The Lectures

Edward A. Kimball lectured on the subject of Christian Science, July 11. Governor Cummins introduced Mr. Kimball in the following words:—

I accepted the invitation to introduce the speaker for no other reason than that it gave me another opportunity to express the appreciation which I increasingly feel of the value of the work of all religious associations. I venture to say that this religion is one which impresses me more deeply day by day. I have had a better opportunity the last three or four for observing the influences of Christian work than I have ever had before. I have had a better opportunity to weigh and attempt to measure the imperative necessity for Christian work than I have ever had before. I shall not speak, I am not competent to speak, I am not worthy to speak of the Church as an instrument of safety, of salvation in the next world, but I am competent to speak, and I feel that it is one of the highest missions imposed upon man to speak of the Church as an instrument for the salvation of men and women in this world. The age in which we are living has many peculiar characteristics. I need not dwell upon the mighty forward advancement made in our own country in the last century, and as proud as we are of the growth, which is unparalleled in the history of the world, it is attended with dangers, it is accompanied with perils, it is surrounded with temptations, the like of which never surrounded or never beset the human race before. I speak naturally from a public standpoint. I speak instinctively of the Church and of the tendency of religion as allies of good government, as defenders of pure and progressive society. It is more difficult to be upright, honest, and courageous at this hour than it ever was before; and what we need at this time is redoubled energy upon the part of every lover of his country, of every lover of society, of every lover of humanity, to better understand and more faithfully execute the duties that progress and civilization, of which we are a part, have imposed upon us.

I am here to-night simply because I know that you are attempting hour by hour to do good and appreciate all our relations to each other and our relations to the Ruler of the universe, and to make them a little clearer, a little plainer to the human heart and to human understanding. I am here because you are inspired to the high duty of teaching humanity to perform, to recognize, and to enforce these duties and these relations. We must perform all the duties of life with fidelity and with knowledge if we are to accomplish the victories which the patriot and enthusiast have indicated for us. It is necessary, not only that you render to your fellow-man the things that are his, but it is necessary that you shall perform the duties of citizens in the right light, and obey the commands of the Master in whose service you have enlisted. It is just as faithless to the world and to those who are around you to place any man or any woman in a position of trust, believing him or her to be dishonest or careless, as it is to withhold from your neighbor the things which belong to your neighbor. I think one of the greatest missions in which the Church is engaged is to see that the plane of better morals is lifted up, and to see that all humanity is led to a higher level than the level upon which we are now living and the atmosphere we now breathe. I have often said, and I repeat it to you now after years of observation and close intimacy, that I think the churches of America are the most potent factors in the progress and steadiness of the people that can be observed in our nation; and if their protecting and their guarding influence were withdrawn, this society of ours, as we have organized it, could not exist a single year. The only thought in my heart at the present moment is one of congratulation to find before me so many good men and good women who have come here to know how they can live better, to know more clearly what they ought to be. Predicting for you all the pleasure and the profit which flow from this discourse pitched upon a high and spiritual plane and devoted to the good of humanity, I have the pleasure of introducing to you Mr. Kimball of Chicago.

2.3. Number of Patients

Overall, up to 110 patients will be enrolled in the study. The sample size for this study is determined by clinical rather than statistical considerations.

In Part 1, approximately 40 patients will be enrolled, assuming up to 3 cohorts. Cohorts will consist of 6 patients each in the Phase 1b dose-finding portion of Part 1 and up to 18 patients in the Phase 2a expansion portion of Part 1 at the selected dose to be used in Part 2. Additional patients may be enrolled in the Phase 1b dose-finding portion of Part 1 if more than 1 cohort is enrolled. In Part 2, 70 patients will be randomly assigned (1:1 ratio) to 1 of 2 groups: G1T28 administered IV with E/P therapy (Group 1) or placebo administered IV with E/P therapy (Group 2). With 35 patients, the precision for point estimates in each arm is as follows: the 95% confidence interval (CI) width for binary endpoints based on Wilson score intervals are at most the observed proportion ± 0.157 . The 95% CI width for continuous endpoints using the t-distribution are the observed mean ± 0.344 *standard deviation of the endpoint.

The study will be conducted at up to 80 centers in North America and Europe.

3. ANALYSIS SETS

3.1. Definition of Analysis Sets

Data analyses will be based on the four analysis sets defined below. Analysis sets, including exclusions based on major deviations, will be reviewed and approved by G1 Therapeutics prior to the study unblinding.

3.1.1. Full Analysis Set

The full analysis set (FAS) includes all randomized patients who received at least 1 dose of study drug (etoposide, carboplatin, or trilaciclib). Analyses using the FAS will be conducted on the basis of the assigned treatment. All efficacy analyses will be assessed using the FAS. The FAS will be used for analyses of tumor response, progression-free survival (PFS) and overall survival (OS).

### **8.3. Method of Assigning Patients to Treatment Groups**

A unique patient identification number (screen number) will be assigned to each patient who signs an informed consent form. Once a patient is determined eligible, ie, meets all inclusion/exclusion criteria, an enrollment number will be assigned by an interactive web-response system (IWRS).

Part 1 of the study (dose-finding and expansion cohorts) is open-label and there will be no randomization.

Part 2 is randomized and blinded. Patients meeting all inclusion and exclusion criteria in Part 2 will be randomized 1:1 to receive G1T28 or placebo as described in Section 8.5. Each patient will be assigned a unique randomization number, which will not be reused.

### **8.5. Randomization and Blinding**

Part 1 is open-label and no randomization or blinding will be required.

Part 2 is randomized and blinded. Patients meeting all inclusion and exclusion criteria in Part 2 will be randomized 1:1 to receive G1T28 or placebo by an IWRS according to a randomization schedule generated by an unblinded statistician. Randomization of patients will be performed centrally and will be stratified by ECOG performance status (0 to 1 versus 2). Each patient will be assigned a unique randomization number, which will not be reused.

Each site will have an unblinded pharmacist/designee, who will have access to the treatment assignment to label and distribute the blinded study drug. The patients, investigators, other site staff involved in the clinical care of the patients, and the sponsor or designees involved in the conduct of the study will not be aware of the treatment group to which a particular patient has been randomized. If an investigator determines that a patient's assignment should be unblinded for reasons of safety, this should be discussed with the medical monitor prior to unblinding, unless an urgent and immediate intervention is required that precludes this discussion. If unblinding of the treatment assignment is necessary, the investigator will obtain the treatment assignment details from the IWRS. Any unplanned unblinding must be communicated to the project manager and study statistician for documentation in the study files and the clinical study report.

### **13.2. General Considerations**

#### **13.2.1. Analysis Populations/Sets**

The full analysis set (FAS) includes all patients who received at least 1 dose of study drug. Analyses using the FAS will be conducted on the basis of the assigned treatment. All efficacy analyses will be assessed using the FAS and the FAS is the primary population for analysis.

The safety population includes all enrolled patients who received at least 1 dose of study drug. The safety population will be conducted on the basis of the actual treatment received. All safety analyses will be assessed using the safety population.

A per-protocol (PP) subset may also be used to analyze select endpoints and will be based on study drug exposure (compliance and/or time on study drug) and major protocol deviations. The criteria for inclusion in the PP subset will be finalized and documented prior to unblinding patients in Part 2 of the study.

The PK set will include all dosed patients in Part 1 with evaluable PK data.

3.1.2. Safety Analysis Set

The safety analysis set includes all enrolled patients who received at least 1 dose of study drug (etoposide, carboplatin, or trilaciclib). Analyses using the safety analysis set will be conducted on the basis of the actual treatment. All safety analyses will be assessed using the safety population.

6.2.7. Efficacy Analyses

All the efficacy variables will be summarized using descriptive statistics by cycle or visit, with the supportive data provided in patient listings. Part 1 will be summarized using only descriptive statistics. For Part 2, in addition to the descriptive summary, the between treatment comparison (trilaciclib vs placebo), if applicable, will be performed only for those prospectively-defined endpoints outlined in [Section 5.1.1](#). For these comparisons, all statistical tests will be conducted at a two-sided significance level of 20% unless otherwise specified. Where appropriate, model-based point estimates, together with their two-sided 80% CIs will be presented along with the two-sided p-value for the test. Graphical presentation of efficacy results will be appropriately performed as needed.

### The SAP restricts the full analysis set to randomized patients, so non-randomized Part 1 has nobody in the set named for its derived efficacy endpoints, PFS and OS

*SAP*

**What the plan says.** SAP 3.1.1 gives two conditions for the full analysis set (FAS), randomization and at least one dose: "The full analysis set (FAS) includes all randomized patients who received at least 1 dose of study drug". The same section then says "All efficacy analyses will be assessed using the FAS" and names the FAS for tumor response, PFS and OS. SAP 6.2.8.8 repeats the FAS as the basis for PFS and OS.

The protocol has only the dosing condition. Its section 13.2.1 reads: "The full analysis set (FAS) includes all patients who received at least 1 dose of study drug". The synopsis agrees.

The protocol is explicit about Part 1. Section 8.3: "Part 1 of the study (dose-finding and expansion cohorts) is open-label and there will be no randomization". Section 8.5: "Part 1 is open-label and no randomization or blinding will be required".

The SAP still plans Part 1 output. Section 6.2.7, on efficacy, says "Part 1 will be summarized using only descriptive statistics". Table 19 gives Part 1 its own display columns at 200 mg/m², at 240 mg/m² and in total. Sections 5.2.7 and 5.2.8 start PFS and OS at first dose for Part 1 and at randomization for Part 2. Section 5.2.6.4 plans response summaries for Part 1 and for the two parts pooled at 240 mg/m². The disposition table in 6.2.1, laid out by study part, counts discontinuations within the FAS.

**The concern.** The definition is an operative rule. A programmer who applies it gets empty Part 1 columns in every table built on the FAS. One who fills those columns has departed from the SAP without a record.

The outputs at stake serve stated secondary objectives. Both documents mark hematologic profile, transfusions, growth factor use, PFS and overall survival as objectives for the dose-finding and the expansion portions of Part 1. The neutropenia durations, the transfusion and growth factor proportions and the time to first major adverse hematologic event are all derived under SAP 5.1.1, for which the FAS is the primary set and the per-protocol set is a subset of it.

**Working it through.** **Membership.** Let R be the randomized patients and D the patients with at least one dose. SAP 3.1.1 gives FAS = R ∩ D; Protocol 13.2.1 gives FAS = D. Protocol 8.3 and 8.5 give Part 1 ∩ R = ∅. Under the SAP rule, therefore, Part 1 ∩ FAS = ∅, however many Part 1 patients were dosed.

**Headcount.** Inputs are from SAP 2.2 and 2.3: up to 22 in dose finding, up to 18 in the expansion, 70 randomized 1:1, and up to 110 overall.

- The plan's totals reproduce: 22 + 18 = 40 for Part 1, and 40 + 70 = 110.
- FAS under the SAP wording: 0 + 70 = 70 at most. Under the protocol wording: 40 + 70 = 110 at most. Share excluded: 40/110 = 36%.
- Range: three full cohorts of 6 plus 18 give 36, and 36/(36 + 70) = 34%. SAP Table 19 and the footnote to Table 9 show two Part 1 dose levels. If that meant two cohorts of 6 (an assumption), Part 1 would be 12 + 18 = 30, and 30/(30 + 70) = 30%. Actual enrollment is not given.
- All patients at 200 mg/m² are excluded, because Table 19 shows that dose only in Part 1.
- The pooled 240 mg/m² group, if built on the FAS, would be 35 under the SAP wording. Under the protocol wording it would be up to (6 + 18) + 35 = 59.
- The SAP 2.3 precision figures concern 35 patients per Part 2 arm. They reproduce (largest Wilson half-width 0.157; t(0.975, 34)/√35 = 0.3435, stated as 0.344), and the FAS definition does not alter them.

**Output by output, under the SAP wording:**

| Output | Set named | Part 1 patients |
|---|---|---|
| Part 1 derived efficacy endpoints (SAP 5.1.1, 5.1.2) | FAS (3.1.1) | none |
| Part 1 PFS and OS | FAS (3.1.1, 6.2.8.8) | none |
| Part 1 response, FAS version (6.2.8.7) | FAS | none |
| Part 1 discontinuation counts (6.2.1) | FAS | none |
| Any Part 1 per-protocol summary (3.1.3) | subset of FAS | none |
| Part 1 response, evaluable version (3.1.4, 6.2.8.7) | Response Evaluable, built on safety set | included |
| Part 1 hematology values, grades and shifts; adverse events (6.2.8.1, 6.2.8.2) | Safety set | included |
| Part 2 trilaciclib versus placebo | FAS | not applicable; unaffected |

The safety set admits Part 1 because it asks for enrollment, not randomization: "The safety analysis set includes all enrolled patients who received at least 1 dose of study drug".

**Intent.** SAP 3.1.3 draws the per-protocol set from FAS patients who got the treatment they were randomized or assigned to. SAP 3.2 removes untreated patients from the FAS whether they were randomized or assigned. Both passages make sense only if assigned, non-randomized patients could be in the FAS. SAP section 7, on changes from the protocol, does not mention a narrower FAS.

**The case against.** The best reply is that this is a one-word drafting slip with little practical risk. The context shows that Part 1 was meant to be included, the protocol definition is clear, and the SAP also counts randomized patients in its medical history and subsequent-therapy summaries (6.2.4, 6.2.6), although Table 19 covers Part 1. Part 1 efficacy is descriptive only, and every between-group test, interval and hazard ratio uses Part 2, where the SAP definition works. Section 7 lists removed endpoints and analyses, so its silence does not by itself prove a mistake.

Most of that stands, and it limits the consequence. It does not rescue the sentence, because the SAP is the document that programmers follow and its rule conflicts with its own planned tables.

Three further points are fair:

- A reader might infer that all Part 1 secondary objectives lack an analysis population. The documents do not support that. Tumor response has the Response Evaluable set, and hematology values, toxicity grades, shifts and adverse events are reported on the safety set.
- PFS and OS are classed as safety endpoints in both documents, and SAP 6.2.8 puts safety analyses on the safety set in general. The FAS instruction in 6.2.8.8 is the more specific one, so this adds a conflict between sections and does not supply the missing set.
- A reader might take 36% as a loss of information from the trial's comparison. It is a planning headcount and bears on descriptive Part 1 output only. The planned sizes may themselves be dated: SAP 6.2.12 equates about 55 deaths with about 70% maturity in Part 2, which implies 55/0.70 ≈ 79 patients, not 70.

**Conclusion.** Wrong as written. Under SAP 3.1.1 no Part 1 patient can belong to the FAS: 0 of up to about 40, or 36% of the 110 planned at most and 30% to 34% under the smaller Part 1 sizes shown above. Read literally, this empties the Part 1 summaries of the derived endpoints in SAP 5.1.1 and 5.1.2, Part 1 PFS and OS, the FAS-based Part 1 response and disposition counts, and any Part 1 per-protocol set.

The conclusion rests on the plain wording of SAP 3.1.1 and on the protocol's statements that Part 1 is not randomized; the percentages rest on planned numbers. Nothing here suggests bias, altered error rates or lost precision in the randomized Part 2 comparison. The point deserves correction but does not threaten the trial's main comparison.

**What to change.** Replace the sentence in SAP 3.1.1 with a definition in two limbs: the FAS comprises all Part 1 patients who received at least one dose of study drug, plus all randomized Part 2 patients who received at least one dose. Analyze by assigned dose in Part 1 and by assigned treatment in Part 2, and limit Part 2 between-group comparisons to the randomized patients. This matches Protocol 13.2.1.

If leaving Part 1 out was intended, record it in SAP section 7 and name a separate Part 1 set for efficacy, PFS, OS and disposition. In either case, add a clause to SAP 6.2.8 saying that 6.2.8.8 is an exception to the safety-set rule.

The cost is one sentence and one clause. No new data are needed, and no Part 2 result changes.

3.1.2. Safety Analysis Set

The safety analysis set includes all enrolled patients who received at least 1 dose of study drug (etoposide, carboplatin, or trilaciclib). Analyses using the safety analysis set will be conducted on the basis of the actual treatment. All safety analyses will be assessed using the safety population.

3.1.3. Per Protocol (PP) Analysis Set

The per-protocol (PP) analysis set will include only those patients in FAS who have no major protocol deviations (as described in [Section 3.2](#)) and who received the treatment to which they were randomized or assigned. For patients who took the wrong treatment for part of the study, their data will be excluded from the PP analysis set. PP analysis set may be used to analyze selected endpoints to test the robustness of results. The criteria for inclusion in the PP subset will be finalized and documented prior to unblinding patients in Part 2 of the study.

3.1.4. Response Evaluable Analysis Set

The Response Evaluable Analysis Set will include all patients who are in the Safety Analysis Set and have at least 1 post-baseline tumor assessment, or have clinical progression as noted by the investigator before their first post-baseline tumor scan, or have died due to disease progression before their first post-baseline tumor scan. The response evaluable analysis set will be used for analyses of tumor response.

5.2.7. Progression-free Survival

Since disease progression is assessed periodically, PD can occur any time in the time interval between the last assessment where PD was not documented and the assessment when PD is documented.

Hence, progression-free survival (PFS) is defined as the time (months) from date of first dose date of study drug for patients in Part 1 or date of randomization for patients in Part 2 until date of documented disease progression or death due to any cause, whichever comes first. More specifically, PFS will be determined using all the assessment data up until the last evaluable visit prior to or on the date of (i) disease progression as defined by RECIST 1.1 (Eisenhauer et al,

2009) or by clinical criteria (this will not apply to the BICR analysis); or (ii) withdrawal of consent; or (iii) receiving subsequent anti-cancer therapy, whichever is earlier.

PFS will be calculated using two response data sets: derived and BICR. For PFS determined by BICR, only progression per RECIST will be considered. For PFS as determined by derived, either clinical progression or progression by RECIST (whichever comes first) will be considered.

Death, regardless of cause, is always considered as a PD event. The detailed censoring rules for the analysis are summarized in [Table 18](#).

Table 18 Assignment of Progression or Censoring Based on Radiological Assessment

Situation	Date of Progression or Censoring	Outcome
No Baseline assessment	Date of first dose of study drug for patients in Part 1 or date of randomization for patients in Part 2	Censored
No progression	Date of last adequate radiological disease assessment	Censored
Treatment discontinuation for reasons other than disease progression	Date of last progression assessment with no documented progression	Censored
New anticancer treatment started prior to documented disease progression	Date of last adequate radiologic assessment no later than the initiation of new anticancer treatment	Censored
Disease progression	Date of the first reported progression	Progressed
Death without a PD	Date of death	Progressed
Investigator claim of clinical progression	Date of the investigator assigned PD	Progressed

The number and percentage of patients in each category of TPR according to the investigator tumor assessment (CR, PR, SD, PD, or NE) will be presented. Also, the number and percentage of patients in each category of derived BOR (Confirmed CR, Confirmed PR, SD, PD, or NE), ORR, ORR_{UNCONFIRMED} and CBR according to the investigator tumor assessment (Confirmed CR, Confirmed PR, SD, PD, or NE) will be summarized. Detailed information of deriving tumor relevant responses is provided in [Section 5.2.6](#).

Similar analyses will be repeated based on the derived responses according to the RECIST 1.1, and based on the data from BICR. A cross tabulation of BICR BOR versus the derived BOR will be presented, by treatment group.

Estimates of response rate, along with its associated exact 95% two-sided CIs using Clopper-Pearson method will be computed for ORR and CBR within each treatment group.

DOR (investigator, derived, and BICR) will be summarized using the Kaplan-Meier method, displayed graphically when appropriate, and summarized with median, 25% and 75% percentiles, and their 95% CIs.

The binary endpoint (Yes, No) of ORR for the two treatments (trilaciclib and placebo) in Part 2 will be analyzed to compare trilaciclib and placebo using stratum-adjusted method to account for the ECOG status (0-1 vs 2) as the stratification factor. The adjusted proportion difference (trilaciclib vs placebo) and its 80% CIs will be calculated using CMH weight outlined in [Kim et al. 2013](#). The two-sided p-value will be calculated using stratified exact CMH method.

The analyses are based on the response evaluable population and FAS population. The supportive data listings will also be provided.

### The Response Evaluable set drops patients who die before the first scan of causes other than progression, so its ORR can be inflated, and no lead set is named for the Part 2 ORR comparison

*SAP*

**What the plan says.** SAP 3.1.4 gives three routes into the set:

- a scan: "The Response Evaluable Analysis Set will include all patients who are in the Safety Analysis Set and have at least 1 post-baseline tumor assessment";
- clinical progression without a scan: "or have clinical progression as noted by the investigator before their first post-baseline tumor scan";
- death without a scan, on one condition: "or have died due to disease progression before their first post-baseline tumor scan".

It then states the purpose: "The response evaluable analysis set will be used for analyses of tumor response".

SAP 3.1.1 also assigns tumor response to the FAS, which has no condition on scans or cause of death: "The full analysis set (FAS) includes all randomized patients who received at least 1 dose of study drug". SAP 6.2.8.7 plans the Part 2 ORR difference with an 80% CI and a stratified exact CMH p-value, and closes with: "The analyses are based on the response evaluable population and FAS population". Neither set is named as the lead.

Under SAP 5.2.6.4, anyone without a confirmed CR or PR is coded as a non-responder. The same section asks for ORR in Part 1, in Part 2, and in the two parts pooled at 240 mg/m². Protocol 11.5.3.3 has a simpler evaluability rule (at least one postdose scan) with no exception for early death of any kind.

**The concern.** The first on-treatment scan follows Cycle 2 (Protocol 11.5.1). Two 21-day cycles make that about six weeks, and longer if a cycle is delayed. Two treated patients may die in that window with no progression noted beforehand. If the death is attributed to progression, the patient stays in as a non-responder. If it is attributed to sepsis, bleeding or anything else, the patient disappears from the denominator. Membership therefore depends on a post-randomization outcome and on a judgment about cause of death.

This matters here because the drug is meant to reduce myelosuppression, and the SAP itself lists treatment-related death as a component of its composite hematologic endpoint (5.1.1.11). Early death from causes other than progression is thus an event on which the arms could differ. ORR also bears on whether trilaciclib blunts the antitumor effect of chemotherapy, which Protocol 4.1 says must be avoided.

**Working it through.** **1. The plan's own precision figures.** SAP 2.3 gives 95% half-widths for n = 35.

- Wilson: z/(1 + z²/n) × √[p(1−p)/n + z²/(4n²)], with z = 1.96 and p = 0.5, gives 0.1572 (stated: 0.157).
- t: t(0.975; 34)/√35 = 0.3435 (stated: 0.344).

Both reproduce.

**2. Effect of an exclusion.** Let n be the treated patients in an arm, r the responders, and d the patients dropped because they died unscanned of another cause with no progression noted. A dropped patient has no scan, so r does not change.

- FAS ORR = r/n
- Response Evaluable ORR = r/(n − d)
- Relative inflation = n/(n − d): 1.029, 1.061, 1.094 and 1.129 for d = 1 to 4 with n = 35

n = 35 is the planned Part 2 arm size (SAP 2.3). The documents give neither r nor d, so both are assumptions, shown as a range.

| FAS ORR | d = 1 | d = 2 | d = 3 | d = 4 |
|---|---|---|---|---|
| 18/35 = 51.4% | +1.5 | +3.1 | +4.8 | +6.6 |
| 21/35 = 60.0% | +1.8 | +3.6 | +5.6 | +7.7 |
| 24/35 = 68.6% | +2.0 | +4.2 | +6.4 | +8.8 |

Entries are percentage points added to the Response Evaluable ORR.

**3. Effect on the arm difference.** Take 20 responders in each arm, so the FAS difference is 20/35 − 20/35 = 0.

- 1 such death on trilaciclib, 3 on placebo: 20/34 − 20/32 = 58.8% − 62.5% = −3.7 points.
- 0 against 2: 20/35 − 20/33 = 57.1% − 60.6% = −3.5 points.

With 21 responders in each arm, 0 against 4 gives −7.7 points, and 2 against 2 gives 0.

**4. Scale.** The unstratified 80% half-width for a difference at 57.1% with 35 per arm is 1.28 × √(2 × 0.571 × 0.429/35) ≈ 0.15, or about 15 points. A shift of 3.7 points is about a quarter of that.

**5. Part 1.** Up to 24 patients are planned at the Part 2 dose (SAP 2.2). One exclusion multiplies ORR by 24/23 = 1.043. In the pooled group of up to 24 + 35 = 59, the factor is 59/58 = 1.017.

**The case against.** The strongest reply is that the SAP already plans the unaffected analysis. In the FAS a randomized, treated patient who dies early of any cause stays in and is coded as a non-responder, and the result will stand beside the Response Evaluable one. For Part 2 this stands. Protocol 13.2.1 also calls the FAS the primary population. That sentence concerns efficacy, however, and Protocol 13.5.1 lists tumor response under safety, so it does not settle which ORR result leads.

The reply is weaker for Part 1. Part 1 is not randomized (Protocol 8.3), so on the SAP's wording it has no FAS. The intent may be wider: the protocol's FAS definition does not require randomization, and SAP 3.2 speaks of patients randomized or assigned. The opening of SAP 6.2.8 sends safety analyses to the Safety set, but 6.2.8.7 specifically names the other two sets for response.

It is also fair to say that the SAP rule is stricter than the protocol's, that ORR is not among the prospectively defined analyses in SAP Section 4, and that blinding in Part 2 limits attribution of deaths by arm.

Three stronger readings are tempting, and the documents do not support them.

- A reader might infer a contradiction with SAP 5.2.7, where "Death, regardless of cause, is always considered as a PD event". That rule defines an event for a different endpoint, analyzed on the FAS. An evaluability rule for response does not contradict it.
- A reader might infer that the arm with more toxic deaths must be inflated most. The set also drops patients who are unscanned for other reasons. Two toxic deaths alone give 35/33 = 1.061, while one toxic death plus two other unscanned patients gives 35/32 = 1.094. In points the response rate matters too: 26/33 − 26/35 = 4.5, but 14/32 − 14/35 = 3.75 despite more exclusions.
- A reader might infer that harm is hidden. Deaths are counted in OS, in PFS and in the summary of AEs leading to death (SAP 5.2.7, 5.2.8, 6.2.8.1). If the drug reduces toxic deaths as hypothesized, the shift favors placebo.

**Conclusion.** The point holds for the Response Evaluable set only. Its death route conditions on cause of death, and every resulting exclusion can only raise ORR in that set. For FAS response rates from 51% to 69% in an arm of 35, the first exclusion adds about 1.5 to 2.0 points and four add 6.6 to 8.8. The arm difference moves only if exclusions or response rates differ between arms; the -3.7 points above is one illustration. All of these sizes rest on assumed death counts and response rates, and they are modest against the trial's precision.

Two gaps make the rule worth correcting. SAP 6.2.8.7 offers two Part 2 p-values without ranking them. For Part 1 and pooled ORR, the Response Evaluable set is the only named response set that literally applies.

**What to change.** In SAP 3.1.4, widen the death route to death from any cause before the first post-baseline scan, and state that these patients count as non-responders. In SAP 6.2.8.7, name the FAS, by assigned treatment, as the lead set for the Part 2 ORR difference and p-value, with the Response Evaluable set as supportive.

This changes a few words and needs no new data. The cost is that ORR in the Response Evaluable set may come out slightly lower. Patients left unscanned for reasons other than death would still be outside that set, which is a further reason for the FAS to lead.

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Christian Science at the Capital
September 16, 1905

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